The man done good. Brian Helgeland, the screenwriterfor such classics of the Blockbusters Bargain Bin asthe Mel Gibson-starring Conspiracy Theory and Payback,has written, produced, and directed his first film.And it doesn’t have big bad Mel in it!
Perhaps very slightly based on Chaucer’s A Knight’s Talefrom his bestselling children’s compendium ‘TheCanterbury Tales’ (I maintain that children would befar more attentive in history lessons if the book wereused), this comedy tells the story of a peasantsquire’s dreams to become a knight.
Following theuntimely death of his boss, the squire, convincinglyplayed by Heath Ledger, takes his place in thejousting ring and wins the tournament. But oh, don’tyou know- one must be of noble birth to participate.Ledger has dreams of winning the world championshipsin London, and their ancestrial problem is solved bythe appearance of a butt-naked Geoffery Chaucer, whoagrees to provide royal patents in exchange for foodand water.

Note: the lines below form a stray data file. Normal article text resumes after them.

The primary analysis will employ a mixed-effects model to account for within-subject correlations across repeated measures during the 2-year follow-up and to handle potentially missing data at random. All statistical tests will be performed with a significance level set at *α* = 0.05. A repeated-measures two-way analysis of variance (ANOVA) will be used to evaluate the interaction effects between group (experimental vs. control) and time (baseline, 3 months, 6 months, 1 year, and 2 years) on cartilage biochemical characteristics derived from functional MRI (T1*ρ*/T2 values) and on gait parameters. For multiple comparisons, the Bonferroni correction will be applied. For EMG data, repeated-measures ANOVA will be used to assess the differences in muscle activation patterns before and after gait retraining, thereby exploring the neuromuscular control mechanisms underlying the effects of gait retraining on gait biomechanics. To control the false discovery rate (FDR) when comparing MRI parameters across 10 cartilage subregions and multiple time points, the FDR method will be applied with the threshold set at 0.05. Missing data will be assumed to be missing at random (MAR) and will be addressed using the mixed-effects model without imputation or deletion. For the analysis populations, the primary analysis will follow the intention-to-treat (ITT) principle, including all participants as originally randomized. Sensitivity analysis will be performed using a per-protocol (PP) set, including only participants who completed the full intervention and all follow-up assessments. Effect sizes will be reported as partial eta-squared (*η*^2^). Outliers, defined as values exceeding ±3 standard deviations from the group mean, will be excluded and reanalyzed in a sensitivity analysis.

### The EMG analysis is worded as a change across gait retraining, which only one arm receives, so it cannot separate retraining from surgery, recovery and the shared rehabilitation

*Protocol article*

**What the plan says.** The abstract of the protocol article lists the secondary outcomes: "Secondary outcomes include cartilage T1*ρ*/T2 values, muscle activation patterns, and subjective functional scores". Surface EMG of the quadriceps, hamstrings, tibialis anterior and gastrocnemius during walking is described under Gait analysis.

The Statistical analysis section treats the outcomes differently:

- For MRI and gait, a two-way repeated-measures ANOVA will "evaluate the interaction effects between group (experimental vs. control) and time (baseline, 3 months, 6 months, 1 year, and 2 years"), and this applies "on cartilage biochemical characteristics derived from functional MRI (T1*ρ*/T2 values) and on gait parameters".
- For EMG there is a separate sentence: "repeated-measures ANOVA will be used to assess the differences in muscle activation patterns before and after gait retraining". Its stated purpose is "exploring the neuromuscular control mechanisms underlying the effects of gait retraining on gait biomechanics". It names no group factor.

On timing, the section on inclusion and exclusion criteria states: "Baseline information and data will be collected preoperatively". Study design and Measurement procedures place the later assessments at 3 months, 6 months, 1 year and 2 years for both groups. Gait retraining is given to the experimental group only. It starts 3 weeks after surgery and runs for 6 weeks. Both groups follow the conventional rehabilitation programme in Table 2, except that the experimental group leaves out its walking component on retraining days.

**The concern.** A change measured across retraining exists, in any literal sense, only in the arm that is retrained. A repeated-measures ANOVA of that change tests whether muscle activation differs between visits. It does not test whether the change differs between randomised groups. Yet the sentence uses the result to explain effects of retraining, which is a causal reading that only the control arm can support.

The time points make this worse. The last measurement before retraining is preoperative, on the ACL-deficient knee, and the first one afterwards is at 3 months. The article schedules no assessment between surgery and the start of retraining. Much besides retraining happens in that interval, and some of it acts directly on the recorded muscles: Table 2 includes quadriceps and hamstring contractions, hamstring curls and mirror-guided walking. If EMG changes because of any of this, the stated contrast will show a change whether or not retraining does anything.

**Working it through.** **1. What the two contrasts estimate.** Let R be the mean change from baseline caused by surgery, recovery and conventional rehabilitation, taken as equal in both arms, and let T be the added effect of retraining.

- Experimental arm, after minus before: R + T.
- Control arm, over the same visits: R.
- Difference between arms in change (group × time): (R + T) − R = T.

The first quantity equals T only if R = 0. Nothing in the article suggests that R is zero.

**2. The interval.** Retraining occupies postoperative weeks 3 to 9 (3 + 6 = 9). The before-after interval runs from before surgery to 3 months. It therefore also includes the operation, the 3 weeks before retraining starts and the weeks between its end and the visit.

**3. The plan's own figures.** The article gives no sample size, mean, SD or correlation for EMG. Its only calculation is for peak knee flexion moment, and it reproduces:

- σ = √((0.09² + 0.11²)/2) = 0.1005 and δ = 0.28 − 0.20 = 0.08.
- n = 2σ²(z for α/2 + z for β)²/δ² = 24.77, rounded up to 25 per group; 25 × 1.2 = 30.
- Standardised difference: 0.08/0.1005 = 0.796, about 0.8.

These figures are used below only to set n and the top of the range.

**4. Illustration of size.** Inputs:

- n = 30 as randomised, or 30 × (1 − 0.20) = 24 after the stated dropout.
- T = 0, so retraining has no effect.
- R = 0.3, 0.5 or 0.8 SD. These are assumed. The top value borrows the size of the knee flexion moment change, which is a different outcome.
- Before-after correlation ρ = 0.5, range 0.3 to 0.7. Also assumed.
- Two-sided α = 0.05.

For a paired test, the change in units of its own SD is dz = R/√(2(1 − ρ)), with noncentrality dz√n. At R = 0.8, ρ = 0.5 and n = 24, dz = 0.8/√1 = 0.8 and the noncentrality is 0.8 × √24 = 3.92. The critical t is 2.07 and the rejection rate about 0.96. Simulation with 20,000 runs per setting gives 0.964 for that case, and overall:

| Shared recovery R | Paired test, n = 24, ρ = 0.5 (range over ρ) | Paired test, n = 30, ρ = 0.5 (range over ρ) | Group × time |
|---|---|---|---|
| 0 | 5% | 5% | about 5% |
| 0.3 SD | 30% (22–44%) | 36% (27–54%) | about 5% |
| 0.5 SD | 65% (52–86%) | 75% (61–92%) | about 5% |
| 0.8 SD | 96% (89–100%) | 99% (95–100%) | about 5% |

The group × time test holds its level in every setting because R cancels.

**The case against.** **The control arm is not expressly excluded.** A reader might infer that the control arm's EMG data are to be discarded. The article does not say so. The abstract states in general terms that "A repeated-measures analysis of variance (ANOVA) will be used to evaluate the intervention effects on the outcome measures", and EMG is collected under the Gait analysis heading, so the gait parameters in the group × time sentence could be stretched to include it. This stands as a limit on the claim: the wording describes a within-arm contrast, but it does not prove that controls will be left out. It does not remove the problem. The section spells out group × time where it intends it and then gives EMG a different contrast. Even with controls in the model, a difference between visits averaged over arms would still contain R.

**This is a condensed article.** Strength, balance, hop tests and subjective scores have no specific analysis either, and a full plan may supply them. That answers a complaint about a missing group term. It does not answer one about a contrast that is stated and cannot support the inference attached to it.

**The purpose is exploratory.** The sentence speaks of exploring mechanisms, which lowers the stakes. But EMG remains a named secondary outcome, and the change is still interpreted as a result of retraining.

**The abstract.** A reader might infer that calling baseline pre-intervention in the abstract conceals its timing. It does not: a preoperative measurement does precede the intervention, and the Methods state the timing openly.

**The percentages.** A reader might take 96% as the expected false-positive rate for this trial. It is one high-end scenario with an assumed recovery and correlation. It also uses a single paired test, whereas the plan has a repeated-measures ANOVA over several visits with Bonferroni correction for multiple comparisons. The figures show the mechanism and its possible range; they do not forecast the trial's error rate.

Yes, I said naked.
Although this may sound slightly out of place, Ishould say that this is no historical saga. From themoment you see the jousting fans dancing and screamingto Queen‘s We Will Rock You, you know this ain’t noserious Hollywood adventure. This is comedy- purecomedy- mixing Monty Python antics and humour withalmost faultless and wholly believable acting fromespecially Paul Bettany’s Chaucer, but also themajority of the cast. The film also manages to retainan air of intelligence, due largely to the fantasticscript, and the fact that no jokes are used too oftenor repeated too much.
The only let down is the fantastic Rufus Sewell’sbad guy. Contradiction? Yes, probably, but Sewell isjust too serious for the role.
The music mixes Jerry Goldsmith-style orchestralwriting with Robbie Williams, and all the better forit. The jousting scenes are well-made, and evenslightly gripping. You’ll walk out with a smile onyour face, and a spring in your gallop. Great stuff.